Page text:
It’s only been a week since E3, and Microsoft’s DRM approach for Xbox One has utterly collapsed under the pressure of angry gamers everywhere. Yesterday Microsoft Corporation (NASDAQ:MSFT) announced a policy that essentially mirrors that of its rival in the coming next-gen console wars, Sony Corporation (ADR) (NYSE:SNE).
In the announcement, Microsoft Corporation (NASDAQ:MSFT) reversed all the essential elements of the DRM system it had intended to impose with Xbox One (XB1). Gone is the requirement to be always connected to the Internet, or check in with Microsoft once a day. Any disk-based single player game will be playable offline after installation, although the disc will need to be in the tray. Also gone are the new limitations on used games. Sharing, lending, or giving disc-based games will work as it does on Xbox 360.
The speed with which Microsoft Corporation (NASDAQ:MSFT) caved on DRM has been truly breathtaking. I really didn’t expect it to come before Sony Corporation (ADR) (NYSE:SNE)‘s PS4 and the XB1 had an opportunity to go toe-to-toe in the market place, and that wasn’t going to happen before the end of the year, since Sony had announced a late December release.
Apparently Microsoft Corporation (NASDAQ:MSFT) read some of the polls I mentioned in my last post on the subject, “Sony and Microsoft Battle for Hearts and Minds at E3.” The response to Microsoft’s DRM approach was resoundingly negative, and continuing to pursue it would have set Microsoft up for a flop of epic proportions.
As it is, Microsoft Corporation (NASDAQ:MSFT) still has an uphill battle to win over prospective console consumers. XB1 still has a higher price tag ($499 compared to $399 for the PS4), as well as the burden of the Kinect sensor, which so many gamers loathe. Well, maybe it is a little creepy having a live, Internet-connected camera staring at you full time when you’re in front of the TV.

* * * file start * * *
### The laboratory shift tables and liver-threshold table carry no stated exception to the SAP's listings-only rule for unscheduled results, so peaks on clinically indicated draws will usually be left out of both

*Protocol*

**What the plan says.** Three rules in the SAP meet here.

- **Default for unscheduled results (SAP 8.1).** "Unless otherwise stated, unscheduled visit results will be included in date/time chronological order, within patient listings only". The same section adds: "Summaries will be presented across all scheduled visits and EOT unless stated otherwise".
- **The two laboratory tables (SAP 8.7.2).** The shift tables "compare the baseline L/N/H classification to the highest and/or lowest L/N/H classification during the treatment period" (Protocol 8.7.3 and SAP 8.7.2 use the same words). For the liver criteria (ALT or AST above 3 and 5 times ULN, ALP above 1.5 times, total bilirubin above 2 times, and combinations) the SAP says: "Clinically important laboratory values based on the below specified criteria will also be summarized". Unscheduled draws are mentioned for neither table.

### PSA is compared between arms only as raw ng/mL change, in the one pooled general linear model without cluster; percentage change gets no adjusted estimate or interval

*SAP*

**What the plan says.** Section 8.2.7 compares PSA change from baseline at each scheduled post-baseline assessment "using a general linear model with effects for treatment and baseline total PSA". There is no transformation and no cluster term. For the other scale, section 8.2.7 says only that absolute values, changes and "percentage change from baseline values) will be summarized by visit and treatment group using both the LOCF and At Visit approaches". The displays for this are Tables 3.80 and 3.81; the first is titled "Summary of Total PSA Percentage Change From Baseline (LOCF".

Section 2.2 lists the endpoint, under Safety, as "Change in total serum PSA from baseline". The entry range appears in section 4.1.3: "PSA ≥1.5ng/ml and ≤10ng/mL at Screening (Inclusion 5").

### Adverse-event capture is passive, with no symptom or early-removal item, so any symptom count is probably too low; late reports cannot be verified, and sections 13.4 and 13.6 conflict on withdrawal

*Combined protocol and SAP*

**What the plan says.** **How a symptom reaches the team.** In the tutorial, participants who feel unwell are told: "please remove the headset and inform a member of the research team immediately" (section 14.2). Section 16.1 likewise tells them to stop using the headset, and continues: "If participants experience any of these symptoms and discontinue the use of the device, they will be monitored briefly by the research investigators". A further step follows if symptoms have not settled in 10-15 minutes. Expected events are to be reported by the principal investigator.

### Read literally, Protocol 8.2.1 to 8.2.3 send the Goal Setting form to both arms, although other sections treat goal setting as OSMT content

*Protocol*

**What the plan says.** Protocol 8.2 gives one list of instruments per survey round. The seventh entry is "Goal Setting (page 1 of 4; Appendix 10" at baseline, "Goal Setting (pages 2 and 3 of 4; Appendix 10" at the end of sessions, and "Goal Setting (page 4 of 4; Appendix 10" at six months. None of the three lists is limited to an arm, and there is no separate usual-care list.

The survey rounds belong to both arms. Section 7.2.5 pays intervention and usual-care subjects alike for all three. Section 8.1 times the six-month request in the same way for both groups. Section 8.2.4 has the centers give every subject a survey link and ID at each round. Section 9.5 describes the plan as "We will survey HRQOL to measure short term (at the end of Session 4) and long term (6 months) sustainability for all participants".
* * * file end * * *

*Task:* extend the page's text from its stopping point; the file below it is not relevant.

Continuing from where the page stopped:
Here, Microsoft’s best option might be to allow users to substitute some other control device for the Kinect. The XB1’s Windows 8 based OS needs some form of gesture recognition for things like swiping between screens, but it’s possible that the game controller could stand in for these functions. I wouldn’t be surprised if a Kinect-less option for the XB1 appears before the end of the year.
Xbox One DRM and Kinect have been the major complaints about XB1, but by no means the only ones. Most people find the XB1 bulky and unattractive compared to the PS4. And then there are the skeptics who believe that both the Sony and Microsoft consoles will be junk compared to PC gaming platforms.
The skeptics are right that the consoles won’t perform as well as a PC with a high end graphics card. What the skeptics don’t understand is that the consoles don’t need to. What the consoles need to do is provide sufficient HD TV frame rates for responsive gaming, typically about 30 – 60 Hz. Based on the demos at E3, this is exactly what the consoles will provide.
The intensity of the consumer response and Microsoft’s reaction demonstrates how high the stakes are for both Sony and Microsoft. For instance, in 2012 Q4 Microsoft introduced the Surface RT as well as the Windows Phone 8 mobile operating system. In that quarter 900,000 Surface RT devices were sold (according to IDC) and 6.2 million Windows Phones were sold (according to Gartner). In Q4 of this year, Microsoft will sell about 5 million XB1 consoles, as a conservative estimate, and possibly more if Microsoft does a good job of addressing remaining consumer concerns about the device, since Sony won’t be in the market until the end of the year.